: Mercury (Hg) is a dangerous and persistent trace element. Its organic and highly toxic form, methylmercury (MeHg), easily crosses biological membranes and accumulates in biota. Nevertheless, understanding the mechanisms of dietary MeHg toxicity in fish remains a challenge. A time-course experiment was conducted with juvenile white seabreams, Diplodus sargus (Linnaeus, 1758), exposed to realistic levels of MeHg in feed (8.7 μg g-1, dry weight), comprising exposure (E; 7 and 14 days) and post-exposure (PE; 28 days) periods. Total Hg levels increased with time in gills and liver during E and decreased significantly in PE (though levels of control fish were reached only for gills), with liver exhibiting higher levels (2.7 times) than gills. Nuclear magnetic resonance (NMR)-based metabolomics revealed multiple and often differential metabolic changes between fish organs. Gills exhibited protein catabolism, disturbances in cholinergic neurotransmission, and changes in osmoregulation and lipid and energy metabolism. However, dietary MeHg exposure provoked altered protein metabolism in the liver with decreased amino acids, likely for activation of defensive strategies. PE allowed for the partial recovery of both organs, even if with occurrence of oxidative stress and changes of energy metabolism. Overall, these findings support organ-specific responses according to their sensitivity to Hg exposure, pointing out that indications obtained in biomonitoring studies may depend also on the selected organ.

Differential Cell Metabolic Pathways in Gills and Liver of Fish (White Seabream Diplodus sargus) Coping with Dietary Methylmercury Exposure

De Marco, Giuseppe;Billè, Barbara;Galati, Mariachiara;Cappello, Tiziana
;
2023-01-01

Abstract

: Mercury (Hg) is a dangerous and persistent trace element. Its organic and highly toxic form, methylmercury (MeHg), easily crosses biological membranes and accumulates in biota. Nevertheless, understanding the mechanisms of dietary MeHg toxicity in fish remains a challenge. A time-course experiment was conducted with juvenile white seabreams, Diplodus sargus (Linnaeus, 1758), exposed to realistic levels of MeHg in feed (8.7 μg g-1, dry weight), comprising exposure (E; 7 and 14 days) and post-exposure (PE; 28 days) periods. Total Hg levels increased with time in gills and liver during E and decreased significantly in PE (though levels of control fish were reached only for gills), with liver exhibiting higher levels (2.7 times) than gills. Nuclear magnetic resonance (NMR)-based metabolomics revealed multiple and often differential metabolic changes between fish organs. Gills exhibited protein catabolism, disturbances in cholinergic neurotransmission, and changes in osmoregulation and lipid and energy metabolism. However, dietary MeHg exposure provoked altered protein metabolism in the liver with decreased amino acids, likely for activation of defensive strategies. PE allowed for the partial recovery of both organs, even if with occurrence of oxidative stress and changes of energy metabolism. Overall, these findings support organ-specific responses according to their sensitivity to Hg exposure, pointing out that indications obtained in biomonitoring studies may depend also on the selected organ.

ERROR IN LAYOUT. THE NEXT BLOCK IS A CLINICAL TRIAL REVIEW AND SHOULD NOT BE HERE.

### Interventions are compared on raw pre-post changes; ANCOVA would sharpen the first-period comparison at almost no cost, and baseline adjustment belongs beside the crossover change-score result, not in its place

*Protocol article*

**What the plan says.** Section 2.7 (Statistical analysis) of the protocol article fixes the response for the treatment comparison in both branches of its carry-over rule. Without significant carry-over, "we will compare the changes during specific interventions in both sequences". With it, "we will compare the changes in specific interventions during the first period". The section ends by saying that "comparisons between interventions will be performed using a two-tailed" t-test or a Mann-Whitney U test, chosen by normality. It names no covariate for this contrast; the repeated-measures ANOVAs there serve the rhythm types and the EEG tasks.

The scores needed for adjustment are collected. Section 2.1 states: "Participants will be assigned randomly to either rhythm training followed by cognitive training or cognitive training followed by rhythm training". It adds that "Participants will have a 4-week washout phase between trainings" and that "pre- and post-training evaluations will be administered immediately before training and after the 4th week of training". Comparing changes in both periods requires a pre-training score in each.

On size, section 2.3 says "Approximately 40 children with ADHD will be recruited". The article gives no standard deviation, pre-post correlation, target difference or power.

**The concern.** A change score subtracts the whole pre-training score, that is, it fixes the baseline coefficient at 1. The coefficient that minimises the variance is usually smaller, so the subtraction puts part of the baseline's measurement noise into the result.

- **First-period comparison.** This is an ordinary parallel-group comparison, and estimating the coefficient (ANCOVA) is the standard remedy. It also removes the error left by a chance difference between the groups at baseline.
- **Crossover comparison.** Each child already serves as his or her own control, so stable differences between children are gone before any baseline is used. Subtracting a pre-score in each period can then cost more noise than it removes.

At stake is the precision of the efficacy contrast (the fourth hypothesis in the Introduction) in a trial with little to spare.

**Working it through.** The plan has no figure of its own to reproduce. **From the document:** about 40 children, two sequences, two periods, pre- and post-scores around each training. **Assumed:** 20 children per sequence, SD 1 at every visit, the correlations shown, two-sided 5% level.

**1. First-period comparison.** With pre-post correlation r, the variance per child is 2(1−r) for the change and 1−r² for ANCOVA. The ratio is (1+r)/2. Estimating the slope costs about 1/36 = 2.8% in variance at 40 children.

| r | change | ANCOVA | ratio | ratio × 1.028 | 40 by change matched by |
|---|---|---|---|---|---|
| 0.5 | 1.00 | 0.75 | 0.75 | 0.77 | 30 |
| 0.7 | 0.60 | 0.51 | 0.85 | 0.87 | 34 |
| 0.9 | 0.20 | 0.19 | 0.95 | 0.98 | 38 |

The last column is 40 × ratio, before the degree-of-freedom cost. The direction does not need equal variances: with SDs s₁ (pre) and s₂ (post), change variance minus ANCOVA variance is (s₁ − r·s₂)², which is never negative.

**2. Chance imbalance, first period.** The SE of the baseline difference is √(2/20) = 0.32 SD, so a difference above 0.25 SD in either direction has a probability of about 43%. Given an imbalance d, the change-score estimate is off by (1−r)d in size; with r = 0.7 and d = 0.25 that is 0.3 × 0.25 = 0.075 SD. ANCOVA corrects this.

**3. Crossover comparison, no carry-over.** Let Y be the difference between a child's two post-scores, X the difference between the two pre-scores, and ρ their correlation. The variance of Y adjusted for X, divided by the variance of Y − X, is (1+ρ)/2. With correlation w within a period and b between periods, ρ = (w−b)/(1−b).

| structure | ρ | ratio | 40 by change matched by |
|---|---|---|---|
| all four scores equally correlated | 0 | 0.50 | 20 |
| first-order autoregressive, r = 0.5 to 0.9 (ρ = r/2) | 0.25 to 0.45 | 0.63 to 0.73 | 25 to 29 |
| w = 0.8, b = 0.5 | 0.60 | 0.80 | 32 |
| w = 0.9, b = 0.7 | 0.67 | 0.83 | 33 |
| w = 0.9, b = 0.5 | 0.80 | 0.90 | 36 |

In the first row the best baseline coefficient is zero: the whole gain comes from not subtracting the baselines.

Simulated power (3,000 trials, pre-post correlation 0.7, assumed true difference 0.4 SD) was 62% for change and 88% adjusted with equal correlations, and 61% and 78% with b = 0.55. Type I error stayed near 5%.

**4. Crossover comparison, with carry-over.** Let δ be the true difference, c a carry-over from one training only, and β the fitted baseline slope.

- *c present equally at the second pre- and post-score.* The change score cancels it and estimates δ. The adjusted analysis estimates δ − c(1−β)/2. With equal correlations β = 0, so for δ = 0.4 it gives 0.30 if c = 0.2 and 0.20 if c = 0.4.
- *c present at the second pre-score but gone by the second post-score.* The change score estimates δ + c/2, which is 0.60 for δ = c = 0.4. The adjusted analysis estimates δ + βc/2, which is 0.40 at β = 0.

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Utilizza questo identificativo per citare o creare un link a questo documento: https://hdl.handle.net/11570/3253596
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